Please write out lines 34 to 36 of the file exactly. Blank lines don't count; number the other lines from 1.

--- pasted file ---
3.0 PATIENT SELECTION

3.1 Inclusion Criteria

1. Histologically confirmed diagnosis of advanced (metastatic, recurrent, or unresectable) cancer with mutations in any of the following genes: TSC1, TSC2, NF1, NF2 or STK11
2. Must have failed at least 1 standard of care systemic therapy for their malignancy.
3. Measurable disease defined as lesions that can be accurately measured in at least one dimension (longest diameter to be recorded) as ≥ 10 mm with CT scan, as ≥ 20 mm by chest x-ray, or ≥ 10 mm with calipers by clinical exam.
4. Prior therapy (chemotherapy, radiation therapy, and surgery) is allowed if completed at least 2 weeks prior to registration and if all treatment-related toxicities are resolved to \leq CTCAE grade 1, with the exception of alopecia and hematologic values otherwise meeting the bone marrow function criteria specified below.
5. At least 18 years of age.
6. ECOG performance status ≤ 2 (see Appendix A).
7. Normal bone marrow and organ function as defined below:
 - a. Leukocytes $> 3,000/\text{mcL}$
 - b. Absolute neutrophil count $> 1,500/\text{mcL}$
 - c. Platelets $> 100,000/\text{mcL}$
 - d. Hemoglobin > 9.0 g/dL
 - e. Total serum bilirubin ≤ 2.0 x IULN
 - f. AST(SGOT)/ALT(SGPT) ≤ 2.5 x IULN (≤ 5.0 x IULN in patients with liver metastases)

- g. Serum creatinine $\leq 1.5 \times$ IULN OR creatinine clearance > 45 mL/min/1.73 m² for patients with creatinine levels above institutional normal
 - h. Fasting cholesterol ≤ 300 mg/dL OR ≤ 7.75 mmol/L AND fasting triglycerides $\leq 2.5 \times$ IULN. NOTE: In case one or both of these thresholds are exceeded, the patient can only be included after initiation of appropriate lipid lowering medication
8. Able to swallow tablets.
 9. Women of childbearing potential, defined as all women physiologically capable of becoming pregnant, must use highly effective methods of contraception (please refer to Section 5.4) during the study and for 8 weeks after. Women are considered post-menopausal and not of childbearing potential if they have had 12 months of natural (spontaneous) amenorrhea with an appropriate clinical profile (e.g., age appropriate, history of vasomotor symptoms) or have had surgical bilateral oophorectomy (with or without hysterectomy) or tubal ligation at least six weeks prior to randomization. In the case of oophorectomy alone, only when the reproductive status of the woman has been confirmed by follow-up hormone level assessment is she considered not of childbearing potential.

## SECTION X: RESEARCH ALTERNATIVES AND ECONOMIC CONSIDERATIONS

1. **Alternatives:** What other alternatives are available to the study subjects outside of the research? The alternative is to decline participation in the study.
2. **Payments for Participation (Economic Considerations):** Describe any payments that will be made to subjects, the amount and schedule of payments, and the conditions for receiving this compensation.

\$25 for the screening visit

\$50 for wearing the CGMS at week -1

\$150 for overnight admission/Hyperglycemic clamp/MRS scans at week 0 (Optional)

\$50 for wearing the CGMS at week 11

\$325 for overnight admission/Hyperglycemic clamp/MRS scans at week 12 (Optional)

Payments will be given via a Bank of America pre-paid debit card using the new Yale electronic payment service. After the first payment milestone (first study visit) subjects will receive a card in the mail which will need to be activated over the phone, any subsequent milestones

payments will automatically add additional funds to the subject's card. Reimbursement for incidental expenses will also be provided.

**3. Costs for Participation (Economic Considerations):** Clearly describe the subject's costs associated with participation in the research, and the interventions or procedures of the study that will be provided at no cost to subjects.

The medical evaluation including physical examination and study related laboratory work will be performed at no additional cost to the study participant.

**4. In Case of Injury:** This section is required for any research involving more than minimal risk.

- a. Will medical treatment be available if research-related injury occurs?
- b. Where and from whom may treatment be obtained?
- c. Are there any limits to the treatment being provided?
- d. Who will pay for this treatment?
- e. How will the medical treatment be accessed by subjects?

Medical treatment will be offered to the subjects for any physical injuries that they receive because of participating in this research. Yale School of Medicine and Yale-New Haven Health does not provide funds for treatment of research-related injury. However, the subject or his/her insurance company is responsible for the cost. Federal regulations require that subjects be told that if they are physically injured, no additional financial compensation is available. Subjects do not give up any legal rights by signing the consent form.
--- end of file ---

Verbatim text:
- b. Where and from whom may treatment be obtained?
- c. Are there any limits to the treatment being provided?
- d. Who will pay for this treatment?